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Scientists make metals as light as air

Metal as light as air? A group of researchers at the Lawrence Livermore National Laboratory are trying. The researchers are trying to make heavy metals like gold, silver and copper “as light as air, in a form so small that it can be carried on the back of a mosquito.”

The researchers created a kind of ultra-low-density metal “foam.” It is an aerogel made up of many randomly connected nanometric-sized wires that form a sort of miniature “marshmallow.” This structure contains, in proportion, the same number, or even less, of air atoms.

The creation of ultra-low density metal structures is a ten-year field of research but, as reported by the physicist Sergei Kucheyev, engaged in this last study, only in the last two years have foams been obtained “of this incredible quality.” These materials with very low density will prove useful for experiments conducted with laser sources of X-rays useful in turn to further probe the properties of various materials in the most extreme conditions.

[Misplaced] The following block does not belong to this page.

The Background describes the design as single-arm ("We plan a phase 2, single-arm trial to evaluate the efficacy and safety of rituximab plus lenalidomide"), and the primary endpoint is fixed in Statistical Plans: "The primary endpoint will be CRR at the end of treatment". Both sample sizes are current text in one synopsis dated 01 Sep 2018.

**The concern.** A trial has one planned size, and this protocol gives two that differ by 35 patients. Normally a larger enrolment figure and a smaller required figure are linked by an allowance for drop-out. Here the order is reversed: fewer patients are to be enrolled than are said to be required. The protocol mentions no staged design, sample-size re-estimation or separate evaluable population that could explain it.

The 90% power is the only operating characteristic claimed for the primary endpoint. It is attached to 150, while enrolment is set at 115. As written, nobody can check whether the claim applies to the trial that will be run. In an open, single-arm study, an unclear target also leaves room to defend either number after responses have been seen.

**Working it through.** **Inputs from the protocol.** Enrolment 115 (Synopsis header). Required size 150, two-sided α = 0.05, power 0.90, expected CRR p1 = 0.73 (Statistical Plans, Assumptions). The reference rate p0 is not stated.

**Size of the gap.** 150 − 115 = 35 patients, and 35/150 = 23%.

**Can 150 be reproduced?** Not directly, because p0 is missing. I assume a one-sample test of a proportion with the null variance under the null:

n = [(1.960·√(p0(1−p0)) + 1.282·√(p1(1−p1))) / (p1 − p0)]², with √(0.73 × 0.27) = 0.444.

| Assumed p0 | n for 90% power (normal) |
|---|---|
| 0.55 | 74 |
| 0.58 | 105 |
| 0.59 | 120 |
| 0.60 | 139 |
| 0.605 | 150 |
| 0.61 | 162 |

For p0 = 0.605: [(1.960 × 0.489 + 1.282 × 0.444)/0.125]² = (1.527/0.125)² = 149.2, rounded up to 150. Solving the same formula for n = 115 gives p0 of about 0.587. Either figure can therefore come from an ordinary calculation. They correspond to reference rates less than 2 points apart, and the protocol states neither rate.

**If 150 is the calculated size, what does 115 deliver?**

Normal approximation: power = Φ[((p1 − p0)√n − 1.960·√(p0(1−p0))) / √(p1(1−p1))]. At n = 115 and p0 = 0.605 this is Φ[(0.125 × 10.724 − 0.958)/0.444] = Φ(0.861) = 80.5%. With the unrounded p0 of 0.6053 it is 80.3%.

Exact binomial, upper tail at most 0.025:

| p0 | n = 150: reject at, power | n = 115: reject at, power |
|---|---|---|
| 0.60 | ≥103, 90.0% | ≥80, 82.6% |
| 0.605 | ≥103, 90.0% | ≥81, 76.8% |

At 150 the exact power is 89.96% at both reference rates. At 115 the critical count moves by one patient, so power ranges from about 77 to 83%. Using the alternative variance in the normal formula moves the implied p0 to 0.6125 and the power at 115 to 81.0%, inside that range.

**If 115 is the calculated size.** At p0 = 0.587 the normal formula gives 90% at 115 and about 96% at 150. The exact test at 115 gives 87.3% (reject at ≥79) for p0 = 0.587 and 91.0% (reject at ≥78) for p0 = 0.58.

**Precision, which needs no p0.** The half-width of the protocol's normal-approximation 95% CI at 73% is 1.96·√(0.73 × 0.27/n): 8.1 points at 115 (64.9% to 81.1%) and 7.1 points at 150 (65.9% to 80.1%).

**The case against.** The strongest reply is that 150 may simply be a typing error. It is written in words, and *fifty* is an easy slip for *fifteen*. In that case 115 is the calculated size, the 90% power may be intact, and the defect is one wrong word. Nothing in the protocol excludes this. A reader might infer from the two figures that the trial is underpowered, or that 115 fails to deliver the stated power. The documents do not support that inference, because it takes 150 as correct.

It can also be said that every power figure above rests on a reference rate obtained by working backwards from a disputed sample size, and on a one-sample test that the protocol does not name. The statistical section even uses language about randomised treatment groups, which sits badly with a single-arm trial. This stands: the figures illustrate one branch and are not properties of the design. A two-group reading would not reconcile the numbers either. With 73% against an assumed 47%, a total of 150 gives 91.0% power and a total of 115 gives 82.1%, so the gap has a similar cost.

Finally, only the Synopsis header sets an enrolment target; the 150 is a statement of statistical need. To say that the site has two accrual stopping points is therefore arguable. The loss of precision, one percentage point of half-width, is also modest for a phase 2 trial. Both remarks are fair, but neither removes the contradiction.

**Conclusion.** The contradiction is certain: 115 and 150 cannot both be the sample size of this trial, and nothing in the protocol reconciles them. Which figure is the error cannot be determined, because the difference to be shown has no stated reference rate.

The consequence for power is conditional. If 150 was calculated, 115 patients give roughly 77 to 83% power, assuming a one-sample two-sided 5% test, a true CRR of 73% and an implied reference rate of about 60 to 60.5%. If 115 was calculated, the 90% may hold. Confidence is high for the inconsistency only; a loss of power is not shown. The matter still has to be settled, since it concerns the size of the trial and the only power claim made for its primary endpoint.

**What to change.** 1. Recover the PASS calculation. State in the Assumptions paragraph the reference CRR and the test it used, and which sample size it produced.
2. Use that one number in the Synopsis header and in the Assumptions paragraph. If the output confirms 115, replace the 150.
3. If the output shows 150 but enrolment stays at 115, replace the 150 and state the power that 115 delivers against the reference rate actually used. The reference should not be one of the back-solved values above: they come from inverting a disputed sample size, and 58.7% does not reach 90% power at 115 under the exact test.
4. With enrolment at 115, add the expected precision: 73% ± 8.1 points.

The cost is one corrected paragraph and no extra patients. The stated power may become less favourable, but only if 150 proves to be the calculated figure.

However, these new materials could also be applied to other uses, such as protective cushions or coatings. The team has now succeeded in making copper and silver foams and is concentrating on the production of gold and tin foams.